It is important to note that nothing in the FDA’s Final Rule applies to veterinary nutraceuticals. Nutritional supplements for animals do not have their own legal status like those for humans. They are considered under the umbrella of animal feeds and feed additives, requiring only that they be generally regarded as safe (GRAS). As proof of safety can be a difficult process, demonstration of low risk based on adverse event reporting data is considered acceptable. Many ingredients used in veterinary nutraceuticals have not received official GRAS status, however, and are considered technically illegal by the FDA. Veterinarians may therefore wish to note informed consent from clients in their medical charts, but should not be overly concerned about legal status as the problem is industry-wide. Despite more extensive regulations for human nutraceuticals, clients should be reminded that use of reliable veterinary products is still preferred since they are designed and dosed with the unique needs of animals in mind. Small animals are not small humans, and each species has its own response to particular ingredients.

Since the FDA does not require proof of nutraceutical safety or efficacy prior to market (as is required for drugs), nor are manufacturers legally required to report adverse events associated with their products, it's no surprise that numerous problems go undetected. (The FDA does not even maintain a registry of nutraceutical manufacturers.) Several independent studies have discovered serious problems with many nutraceuticals. On the human side, one study found deviations from label claims for chondroitin sulfates in nine of eleven products tested. Another study on prenatal vitamin tablets found that two thirds did not dissolve (resulting in poor bioavailability). Yet another study on 136 brands of calcium supplements found 67% with unacceptably high lead levels. On the animal side, a study evaluating six glucosamine and/or chondroitin products found that no chondroitin sulfate existed in two pet supplements despite the label assurance of a guaranteed analysis. It has also been found that the chronic use of creatine by human athletes may result in toxic levels of its aldehyde metabolites, but no such warning is required on product labels.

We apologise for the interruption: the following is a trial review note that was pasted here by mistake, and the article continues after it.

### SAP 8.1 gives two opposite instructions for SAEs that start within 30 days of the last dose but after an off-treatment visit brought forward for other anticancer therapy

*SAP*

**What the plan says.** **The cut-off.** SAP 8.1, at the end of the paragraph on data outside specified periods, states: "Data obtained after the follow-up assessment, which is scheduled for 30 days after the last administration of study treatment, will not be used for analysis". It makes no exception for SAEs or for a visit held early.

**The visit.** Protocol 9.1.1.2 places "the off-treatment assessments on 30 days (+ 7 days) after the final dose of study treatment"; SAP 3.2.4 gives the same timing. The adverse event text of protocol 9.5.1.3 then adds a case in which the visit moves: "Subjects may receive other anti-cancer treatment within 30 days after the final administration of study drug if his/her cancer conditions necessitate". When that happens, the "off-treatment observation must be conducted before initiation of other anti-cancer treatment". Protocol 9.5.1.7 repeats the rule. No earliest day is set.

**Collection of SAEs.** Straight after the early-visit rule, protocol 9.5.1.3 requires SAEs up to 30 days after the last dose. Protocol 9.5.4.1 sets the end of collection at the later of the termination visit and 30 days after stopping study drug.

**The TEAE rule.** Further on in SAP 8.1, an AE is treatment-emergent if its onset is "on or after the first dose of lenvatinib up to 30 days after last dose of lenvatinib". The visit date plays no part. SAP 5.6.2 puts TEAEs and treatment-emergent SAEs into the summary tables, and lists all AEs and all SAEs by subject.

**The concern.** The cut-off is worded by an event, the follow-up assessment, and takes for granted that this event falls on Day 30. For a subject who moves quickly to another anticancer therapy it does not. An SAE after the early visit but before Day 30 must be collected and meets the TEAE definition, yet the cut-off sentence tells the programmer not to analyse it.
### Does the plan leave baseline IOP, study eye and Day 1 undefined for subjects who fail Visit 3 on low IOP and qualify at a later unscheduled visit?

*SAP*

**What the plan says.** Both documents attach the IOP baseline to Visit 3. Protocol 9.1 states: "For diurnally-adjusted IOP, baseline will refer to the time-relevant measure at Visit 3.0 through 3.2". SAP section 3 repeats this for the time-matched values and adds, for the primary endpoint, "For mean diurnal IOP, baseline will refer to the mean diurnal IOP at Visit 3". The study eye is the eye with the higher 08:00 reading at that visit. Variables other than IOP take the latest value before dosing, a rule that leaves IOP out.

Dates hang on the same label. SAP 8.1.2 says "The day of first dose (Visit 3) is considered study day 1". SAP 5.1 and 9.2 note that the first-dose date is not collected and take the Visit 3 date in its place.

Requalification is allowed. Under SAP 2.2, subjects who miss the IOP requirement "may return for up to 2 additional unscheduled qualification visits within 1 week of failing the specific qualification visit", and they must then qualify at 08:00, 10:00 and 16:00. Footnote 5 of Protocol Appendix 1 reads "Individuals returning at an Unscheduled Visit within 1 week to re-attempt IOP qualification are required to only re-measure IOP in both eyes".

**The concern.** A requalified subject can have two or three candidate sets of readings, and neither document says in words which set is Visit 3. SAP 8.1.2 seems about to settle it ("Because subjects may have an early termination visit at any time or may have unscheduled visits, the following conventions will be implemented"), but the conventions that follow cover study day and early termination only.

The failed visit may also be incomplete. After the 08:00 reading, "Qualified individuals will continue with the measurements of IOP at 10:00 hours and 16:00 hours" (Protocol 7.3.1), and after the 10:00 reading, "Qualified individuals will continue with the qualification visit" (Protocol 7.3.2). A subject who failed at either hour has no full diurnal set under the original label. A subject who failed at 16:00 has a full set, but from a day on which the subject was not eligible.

In recent years, non-governmental groups have been formed to combat these problems. The NASC (National Animal Supplement Council) was formed in 2001 - several years before the FDA's Final Rule - by concerned U.S. suppliers of animal products to create guidelines and standards for nutraceutical production. Members who receive the NASC seal of approval have successfully completed a facility audit, and must adhere to high quality standards and written quality procedures, maintain an adverse event reporting system, follow proper label guidelines, and include any cautionary statements recommended by the FDA's Center for Veterinary Medicine and the NASC Scientific Advisory Committee. Compliance is verified through a Member Accountability Contract along with independent audits. The NASC works in close cooperation with the FDA and AAFCO, and provides the FDA with risk management data for all its members’ product ingredients. Members are also instructed to register their products and facilities with the FDA. The NASC’s website, www.nasc.cc, lists member information.

A well-known independent group which tests both human and animal nutraceuticals for label accuracy and toxic contaminants is Consumer Laboratory, which offers its seal of validation for products that pass their analysis. Subscription to their website, www.consumerlabs.com, provides access to information on products they've tested including reasons for pass/failure. Consumer Laboratory’s techniques and tactics have come under scrutiny, however, and the reliability of their reports has been questioned by industry experts. An important issue is the variability of testing methods used by different laboratories, each of which can produce different results. Only recently was a standardized test agreed upon for chondroitin. Some ingredients like flavorings can also affect results, and others may not be testable for lack of a specific analyte. While ingredient testing is important, the ultimate sign of good manufacturing is the presence of a complete quality control system.